By Brenna Cisler
Like the typical St. Norbert College Honors student, Taylor Lewis enjoys being involved, active, and busy while at college by being a member of the Swim and Dive team, the Omicron Delta Kappa Leadership Honor Society, Biology Club, the American Medical Student Association, the Navigate Program, being an Honors Torch Leader, and working toward a major in Biology with a minor in Chemistry. Unlike the typical student, however, when Lewis goes home to visit her family, she also returns to a fun and unique hobby of her and her family’s: beekeeping.
Lewis explains that her family got into the exciting pastime when “my dad got a couple of hives several years ago from my mom as a Christmas gift. He does most of the work for them, but I like to help out when I’m home. We have three hives!”
When asked about what the beekeeping and honey collecting processes look like, Lewis elaborates, “Honey bees take care of themselves for the most part. In late spring/early summer we make a simple syrup for each of the hives to provide an energy source until the flowers bloom, but they manage themselves after that. We go out to the hives all the time to watch the bees and see how many are carrying pollen, but we only wear our beekeeper suits if we plan to open a hive. When we open a hive, we look for the queen and check to see how much of the comb is filled with honey. If the comb is filled, we add another layer of empty combs above the current hive for the bees to fill. At the end of the summer, anything above the first two layers of combs is good for collecting! (the bees need the bottom two layers to survive the winter). We collected our first batch of honey this year–it’s really good! We did not collect a lot of honey (only 5 or 6 pints) so we have not sold any. If we start collecting more, we will probably give them as gifts to family/ friends.”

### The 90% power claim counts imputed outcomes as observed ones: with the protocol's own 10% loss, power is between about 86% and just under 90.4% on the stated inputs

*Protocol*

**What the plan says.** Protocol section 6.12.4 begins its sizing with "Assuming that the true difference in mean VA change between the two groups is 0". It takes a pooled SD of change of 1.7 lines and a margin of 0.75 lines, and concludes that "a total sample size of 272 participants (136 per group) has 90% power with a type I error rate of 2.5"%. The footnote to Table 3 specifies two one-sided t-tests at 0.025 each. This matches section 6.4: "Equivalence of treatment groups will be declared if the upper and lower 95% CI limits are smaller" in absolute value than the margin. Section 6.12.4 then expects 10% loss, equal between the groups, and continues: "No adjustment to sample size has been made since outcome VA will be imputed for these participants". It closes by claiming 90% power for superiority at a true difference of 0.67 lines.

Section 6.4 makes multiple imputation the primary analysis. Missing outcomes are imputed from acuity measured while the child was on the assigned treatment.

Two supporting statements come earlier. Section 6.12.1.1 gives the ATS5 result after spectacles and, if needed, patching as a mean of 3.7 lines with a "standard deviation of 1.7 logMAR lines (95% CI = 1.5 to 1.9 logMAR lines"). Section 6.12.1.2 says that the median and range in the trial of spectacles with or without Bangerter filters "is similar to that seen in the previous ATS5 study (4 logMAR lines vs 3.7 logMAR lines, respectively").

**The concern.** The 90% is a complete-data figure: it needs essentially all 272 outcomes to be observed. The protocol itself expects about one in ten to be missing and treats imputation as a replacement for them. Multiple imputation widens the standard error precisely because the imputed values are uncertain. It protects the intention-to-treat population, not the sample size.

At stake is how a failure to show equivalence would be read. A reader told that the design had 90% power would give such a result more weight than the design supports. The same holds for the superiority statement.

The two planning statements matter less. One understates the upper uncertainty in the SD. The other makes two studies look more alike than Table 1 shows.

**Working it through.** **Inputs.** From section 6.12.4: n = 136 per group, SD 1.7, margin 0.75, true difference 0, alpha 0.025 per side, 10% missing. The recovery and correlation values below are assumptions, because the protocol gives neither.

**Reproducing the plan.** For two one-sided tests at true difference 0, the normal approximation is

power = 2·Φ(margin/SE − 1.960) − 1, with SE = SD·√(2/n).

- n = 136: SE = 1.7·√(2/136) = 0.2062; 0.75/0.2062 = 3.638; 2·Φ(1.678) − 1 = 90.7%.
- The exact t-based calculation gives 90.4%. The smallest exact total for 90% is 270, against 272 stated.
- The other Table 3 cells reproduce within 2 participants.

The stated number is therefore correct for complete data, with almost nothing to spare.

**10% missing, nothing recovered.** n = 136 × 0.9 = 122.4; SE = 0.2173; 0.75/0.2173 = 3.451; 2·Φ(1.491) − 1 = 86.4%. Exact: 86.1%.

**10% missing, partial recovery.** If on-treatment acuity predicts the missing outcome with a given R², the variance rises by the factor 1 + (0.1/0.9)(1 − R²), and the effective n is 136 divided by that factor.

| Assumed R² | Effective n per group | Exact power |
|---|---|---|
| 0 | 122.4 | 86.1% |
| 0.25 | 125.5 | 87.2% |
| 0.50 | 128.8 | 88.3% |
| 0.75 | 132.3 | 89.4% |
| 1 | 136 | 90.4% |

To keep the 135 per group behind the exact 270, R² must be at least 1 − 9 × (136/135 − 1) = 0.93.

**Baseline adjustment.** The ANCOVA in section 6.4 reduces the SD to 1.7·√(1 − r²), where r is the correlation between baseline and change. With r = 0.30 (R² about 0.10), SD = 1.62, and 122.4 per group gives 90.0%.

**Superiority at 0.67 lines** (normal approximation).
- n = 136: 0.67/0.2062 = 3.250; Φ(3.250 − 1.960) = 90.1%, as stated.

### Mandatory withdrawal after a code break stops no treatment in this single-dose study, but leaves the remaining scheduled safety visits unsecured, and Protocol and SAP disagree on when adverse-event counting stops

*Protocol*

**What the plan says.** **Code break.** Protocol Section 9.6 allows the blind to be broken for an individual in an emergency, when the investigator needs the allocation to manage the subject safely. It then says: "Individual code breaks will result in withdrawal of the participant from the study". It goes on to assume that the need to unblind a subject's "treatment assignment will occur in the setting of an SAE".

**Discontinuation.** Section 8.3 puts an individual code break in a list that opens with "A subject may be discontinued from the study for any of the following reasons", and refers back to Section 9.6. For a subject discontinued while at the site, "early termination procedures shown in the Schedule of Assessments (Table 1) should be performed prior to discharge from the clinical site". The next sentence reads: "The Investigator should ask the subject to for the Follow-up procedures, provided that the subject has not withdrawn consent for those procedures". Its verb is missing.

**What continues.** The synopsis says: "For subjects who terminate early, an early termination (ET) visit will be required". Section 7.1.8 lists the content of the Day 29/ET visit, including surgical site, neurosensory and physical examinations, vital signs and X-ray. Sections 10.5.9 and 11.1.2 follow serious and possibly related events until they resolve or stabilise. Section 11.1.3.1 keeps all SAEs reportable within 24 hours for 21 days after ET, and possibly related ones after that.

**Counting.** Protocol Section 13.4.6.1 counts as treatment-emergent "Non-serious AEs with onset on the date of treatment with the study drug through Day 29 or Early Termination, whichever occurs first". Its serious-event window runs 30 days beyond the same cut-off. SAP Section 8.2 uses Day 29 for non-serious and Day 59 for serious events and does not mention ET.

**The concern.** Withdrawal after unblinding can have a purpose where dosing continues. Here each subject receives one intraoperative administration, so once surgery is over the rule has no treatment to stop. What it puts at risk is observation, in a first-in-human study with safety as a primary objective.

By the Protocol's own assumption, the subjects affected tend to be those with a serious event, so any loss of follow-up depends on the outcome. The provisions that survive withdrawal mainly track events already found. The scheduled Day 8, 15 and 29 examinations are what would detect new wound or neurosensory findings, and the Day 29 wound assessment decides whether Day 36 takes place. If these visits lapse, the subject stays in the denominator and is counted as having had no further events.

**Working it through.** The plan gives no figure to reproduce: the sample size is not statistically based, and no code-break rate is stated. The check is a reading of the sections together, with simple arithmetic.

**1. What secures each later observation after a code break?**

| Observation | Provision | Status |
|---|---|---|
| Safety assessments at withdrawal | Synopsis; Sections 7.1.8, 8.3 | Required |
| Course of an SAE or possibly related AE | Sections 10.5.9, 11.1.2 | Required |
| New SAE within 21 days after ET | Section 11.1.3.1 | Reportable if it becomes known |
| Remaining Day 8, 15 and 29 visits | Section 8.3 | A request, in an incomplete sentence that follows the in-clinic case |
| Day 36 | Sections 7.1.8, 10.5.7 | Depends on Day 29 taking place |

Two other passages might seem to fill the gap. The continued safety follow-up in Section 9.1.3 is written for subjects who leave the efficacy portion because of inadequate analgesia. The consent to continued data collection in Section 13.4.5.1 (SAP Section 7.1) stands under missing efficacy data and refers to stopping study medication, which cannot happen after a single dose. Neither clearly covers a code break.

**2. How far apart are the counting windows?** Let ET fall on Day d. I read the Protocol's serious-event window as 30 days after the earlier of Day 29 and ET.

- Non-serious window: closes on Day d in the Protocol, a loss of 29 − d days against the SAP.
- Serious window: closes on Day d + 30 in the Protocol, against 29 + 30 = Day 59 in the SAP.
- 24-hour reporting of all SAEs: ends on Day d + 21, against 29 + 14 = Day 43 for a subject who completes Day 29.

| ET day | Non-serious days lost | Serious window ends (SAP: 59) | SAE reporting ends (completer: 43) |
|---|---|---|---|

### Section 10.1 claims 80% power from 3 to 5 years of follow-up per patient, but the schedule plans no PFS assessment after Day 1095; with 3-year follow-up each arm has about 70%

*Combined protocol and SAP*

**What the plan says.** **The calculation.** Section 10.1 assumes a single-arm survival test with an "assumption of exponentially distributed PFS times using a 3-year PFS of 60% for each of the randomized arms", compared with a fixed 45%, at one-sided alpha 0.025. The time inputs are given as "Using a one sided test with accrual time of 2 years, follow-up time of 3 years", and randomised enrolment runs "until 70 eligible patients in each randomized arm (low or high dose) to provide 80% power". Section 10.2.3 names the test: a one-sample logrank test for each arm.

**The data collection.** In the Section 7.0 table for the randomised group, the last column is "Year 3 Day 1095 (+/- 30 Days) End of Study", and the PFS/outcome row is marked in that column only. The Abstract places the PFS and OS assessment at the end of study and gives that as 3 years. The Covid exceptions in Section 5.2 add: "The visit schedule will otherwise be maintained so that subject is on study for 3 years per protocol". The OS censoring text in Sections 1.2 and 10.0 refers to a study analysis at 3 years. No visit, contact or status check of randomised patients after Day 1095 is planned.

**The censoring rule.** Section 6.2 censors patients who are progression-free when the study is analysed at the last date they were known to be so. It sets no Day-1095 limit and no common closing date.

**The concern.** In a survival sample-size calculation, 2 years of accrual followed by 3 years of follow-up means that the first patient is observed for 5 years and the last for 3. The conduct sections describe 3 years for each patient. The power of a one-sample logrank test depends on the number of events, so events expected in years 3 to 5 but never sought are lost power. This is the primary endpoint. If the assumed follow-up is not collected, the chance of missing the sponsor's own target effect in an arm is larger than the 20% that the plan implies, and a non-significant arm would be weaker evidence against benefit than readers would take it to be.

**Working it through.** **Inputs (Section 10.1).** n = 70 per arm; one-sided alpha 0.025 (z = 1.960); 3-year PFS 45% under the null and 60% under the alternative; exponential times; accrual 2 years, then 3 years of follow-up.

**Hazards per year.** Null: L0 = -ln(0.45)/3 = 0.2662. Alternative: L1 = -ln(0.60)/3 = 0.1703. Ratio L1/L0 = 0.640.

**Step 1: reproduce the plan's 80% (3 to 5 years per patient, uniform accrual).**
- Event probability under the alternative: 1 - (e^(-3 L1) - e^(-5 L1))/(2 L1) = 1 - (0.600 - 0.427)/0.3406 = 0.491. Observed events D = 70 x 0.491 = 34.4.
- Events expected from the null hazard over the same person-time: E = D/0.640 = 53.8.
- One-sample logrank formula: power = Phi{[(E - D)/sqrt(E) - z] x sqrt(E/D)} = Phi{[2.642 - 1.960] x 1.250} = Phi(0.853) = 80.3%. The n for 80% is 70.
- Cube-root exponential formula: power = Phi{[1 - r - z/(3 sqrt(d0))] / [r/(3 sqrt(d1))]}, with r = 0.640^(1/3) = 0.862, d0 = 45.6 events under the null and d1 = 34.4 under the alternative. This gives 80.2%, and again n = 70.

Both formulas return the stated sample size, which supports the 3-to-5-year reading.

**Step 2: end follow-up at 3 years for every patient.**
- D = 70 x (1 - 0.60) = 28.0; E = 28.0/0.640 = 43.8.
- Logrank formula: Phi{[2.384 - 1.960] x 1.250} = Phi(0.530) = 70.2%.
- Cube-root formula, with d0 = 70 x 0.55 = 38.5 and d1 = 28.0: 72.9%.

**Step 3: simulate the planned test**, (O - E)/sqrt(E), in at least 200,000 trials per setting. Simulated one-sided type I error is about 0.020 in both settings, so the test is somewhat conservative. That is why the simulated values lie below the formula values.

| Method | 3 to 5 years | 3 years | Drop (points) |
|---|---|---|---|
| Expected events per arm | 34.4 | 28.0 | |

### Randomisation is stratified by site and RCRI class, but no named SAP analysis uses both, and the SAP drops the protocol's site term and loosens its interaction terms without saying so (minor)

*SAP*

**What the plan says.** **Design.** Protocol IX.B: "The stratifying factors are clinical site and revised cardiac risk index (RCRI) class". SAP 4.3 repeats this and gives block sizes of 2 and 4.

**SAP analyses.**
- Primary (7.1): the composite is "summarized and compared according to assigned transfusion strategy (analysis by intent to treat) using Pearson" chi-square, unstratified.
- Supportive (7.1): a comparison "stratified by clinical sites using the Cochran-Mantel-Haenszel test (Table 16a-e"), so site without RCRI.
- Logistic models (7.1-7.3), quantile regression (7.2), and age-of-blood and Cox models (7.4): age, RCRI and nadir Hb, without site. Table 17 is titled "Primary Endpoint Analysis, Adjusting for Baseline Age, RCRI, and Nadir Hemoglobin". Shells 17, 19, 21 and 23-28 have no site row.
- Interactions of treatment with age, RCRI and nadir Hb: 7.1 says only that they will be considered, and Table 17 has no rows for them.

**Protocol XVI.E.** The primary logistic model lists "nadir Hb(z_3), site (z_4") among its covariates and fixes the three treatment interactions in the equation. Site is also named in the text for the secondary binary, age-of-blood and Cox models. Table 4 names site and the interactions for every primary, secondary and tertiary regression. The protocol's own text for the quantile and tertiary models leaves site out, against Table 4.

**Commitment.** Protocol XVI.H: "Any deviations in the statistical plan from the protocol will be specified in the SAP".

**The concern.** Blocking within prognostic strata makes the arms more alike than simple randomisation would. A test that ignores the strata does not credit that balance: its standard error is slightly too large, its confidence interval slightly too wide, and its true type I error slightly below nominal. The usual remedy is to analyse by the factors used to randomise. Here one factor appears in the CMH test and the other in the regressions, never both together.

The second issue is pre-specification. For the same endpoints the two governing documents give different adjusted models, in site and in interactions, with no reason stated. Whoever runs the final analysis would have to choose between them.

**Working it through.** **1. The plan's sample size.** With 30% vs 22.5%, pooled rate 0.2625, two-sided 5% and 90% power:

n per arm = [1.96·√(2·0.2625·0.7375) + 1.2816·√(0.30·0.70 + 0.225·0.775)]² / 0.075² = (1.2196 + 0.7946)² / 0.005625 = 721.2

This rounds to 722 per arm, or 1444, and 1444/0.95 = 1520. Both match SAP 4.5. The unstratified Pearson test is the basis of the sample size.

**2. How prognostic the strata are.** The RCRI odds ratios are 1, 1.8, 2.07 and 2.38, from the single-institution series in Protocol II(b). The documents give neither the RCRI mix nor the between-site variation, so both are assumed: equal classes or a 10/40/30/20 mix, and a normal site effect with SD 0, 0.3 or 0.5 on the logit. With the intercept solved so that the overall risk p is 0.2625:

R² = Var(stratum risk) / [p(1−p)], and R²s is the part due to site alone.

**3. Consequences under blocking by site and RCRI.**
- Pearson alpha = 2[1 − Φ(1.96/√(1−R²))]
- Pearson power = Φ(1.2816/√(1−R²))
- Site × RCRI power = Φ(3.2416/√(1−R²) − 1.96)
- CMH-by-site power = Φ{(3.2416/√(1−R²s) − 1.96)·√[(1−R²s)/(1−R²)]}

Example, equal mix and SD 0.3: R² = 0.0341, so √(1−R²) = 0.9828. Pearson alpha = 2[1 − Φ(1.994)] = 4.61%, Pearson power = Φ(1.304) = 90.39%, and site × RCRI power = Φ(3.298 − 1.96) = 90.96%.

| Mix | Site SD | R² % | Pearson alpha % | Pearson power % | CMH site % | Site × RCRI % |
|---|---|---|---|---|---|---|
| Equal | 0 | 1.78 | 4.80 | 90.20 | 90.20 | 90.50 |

From an outsider perspective, it can seem scary to work with hives of bees. Lewis says that in order to keep safe, “we wear our beekeeping suits and bring the already-smoking smoker with us down to the hives if we plan to open any. We put a bit of smoke in the hive entrance and beneath the lid to disrupt the bees’ chemical signaling. This does not hurt them; it just calms them down while we inspect the hive. Honey bees are not aggressive– so, no, it is not scary to work with them at all.”
Because beekeeping is such an exciting and unique hobby, there are fun stories that come along with it. Lewis recounts one such occasion when “a couple summers ago, I went with my sister to collect a new hive. When we moved it to the car, the bees started flying around, so we gave them a few minutes to locate the hive before we drove back. At one time, I had a bunch of bees crawling on my jacket and on my neck/in my hair, but I just brushed them off and they flew away. As we drove back home, however, more and more bees escaped the hive. So the back of our car was full of honey bees and the sound of their buzzing by the time we got home!” On whether she would consider continuing this pastime into adulthood after college, Lewis remarks, “I love taking care of the bees and I would like to continue beekeeping, though it may need to wait until I have the space and resources to do so. I’ve learned a lot since my dad got the bees a few years ago. I’ve learned a lot about bees, but I’ve also developed a greater appreciation for our pollinator friends.”